Lord Clarke of Hampstead

  70. May I say, my Lord Chairman, that in the report into the Burnley disturbances we made it very clear that we did not want them described as "riots", they were disturbances. It would be worth you looking at the report and recommendations for the period that led up to the disturbances on 23, 24 and 25 June last year.
  (Mr Stevenson) We have. What I was trying to get at was the difference between racial and religious hatred in this regard. There was some careful consideration whether there was incitement to racial hatred prior to the disturbances in Burnley, Oldham and Bradford.


  71. This is really the heart of this particular issue. The difficulty that we are in is you have told us that the Home Office still considers that there is a good case for introducing a variety of offences of incitement to religious hatred but you cannot tell us why in relation to anything that is current because that might prejudice current proceedings and in answer to Lord Griffiths you said you have not really got anything very firm to go on. Why does the Government take this view at all? What is the basis for your view?
  (Mr Weatherill) If that is what you understood me to be saying, my Lord Chairman, I clearly was not expressing myself as well as I should.

  72. Have another go.
  (Mr Weatherill) I am sure the European Monitoring Centre's report will help the Committee. I see exactly the difficulty the Committee is in. Perhaps if I may I can go back to the office and have another look at some of the material we have got and see if there is a way that we can help you on that.

  73. I have looked at the European Monitoring report, the difficulty about it is that it is very unspecific too and it is not very helpful for us to try and pinpoint what it is that we ought to be considering in this context. I welcome any further help you can give.
  (Mr Weatherill) We will go and see what further help we can give the Committee.

Lord Bhatia

  74. We were talking about cases that may have been reported and not taken forward but do you have any feel for cases that never get reported because many communities have felt unprotected and there is a feeling of "what's the use" because nobody listens?
  (Mr Stevenson) It is certainly the case in our experience of racial hatred cases that they are considerably under reported so I would imagine there would be a considerable number of cases which have not been reported. It is certainly the case that in discussions that we have had with the Muslim community we have heard of cases raised by the Muslim community with us which the Muslim community did not raise with the police. We have encouraged the Muslim community to raise those particular cases with the police. Yes, I think we would accept there are likely to be several cases which have not been reported.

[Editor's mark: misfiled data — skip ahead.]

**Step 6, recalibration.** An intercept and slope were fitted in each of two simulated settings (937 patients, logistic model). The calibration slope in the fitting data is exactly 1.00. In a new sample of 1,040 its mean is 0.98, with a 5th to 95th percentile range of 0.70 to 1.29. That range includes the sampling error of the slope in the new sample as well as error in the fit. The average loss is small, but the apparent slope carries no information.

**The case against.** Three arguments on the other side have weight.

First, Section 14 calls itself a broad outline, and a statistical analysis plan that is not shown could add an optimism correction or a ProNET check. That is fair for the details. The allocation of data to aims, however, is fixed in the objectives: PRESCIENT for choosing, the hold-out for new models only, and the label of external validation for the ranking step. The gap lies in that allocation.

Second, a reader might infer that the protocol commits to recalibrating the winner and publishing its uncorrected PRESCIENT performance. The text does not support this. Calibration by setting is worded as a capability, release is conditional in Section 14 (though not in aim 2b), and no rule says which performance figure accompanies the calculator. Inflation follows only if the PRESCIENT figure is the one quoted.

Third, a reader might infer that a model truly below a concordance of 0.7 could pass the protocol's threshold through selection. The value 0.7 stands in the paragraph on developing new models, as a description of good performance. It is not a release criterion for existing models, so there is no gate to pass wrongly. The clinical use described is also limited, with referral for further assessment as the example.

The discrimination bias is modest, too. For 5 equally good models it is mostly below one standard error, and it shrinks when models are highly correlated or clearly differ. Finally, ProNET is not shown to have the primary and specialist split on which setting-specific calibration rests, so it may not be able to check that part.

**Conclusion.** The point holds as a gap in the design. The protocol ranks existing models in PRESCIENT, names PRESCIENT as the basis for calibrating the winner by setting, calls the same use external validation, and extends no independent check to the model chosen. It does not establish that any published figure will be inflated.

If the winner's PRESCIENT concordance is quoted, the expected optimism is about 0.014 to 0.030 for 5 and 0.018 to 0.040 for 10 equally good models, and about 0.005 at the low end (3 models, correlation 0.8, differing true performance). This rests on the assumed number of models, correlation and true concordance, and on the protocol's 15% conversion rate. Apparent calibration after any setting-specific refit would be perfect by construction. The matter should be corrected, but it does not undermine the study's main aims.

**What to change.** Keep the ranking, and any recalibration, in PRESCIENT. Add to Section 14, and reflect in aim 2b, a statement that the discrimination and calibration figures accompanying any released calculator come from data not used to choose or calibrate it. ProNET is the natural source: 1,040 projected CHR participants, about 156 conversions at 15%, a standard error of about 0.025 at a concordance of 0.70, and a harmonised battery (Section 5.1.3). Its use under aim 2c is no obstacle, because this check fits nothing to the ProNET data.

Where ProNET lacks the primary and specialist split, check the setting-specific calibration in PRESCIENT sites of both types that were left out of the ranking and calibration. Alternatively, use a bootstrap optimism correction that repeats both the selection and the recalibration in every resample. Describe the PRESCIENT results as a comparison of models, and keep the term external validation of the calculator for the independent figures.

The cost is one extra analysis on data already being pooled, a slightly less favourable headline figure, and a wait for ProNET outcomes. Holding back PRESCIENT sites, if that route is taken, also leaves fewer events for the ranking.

75. Under reported?
  (Mr Stevenson) Yes.

Baroness Perry of Southwark

  76. But surely if people on a housing estate or in an area of a city begin to incite their fellow citizens to violence against another group it does not matter whether it is on the grounds of race or religion or anything else, they are committing a crime.
  (Mr Stevenson) That is correct, yes. It is a different offence. We have to make the distinction here between incitement to violence, which is a crime in itself, and the specific area of incitement to hatred, hatred itself not being a crime, so it is a very specific, narrower range of behaviour that we are talking about which falls between on one side the incitement to a crime and on the other side aggravated offences.

  77. Is that not exactly the problem where you bump into free speech? There are non-believers, atheists, who feel extremely strongly that religion has caused immense problems in society, is the background to many wars and many unpleasant things. Are they no longer able to say that? If we created a law of incitement to religious hatred ---- I happen to have a faith but supposing I were an atheist and I wanted to say in an intellectual context that I believed religion was the greatest evil that destroyed Western Europe and much of the world in the last 500 years, could I not say that any more?
  (Mr Stevenson) Yes, you can. The law says that you cannot use threatening, abusive or insulting language intended to stir up racial or religious hatred. The language in itself has to be threatening, abusive or insulting. I think we make a clear distinction between criticism of a religion and religious practices and actual inciting hatred against members of that group because of those practices. That is the distinction that the Government made when it presented the Anti-terrorism, Crime and Security provisions and it is a distinction that exists in incitement to racial hatred where it is not an offence to advocate racial superiority, for example, in some cases where it can be, if you use threatening, abusive or insulting language, designed to stir up racial hatred.

Lord Avebury

  78. It seems to me that although it is too early for the Home Office to say anything about the effect of the law on aggravated offences, because the aggravated offences are, if you like, the end product of incitement, that is what they lead to in the end, to violence against members of religious minorities because of their membership of those minorities, it would be useful for us to have some statistical evidence from the Home Office as to what has happened in the courts so far.
  (Mr Weatherill) In relation to racially aggravated offences?

  79. Yes.
  (Mr Weatherill) These are offences which have been in operation for less than six months.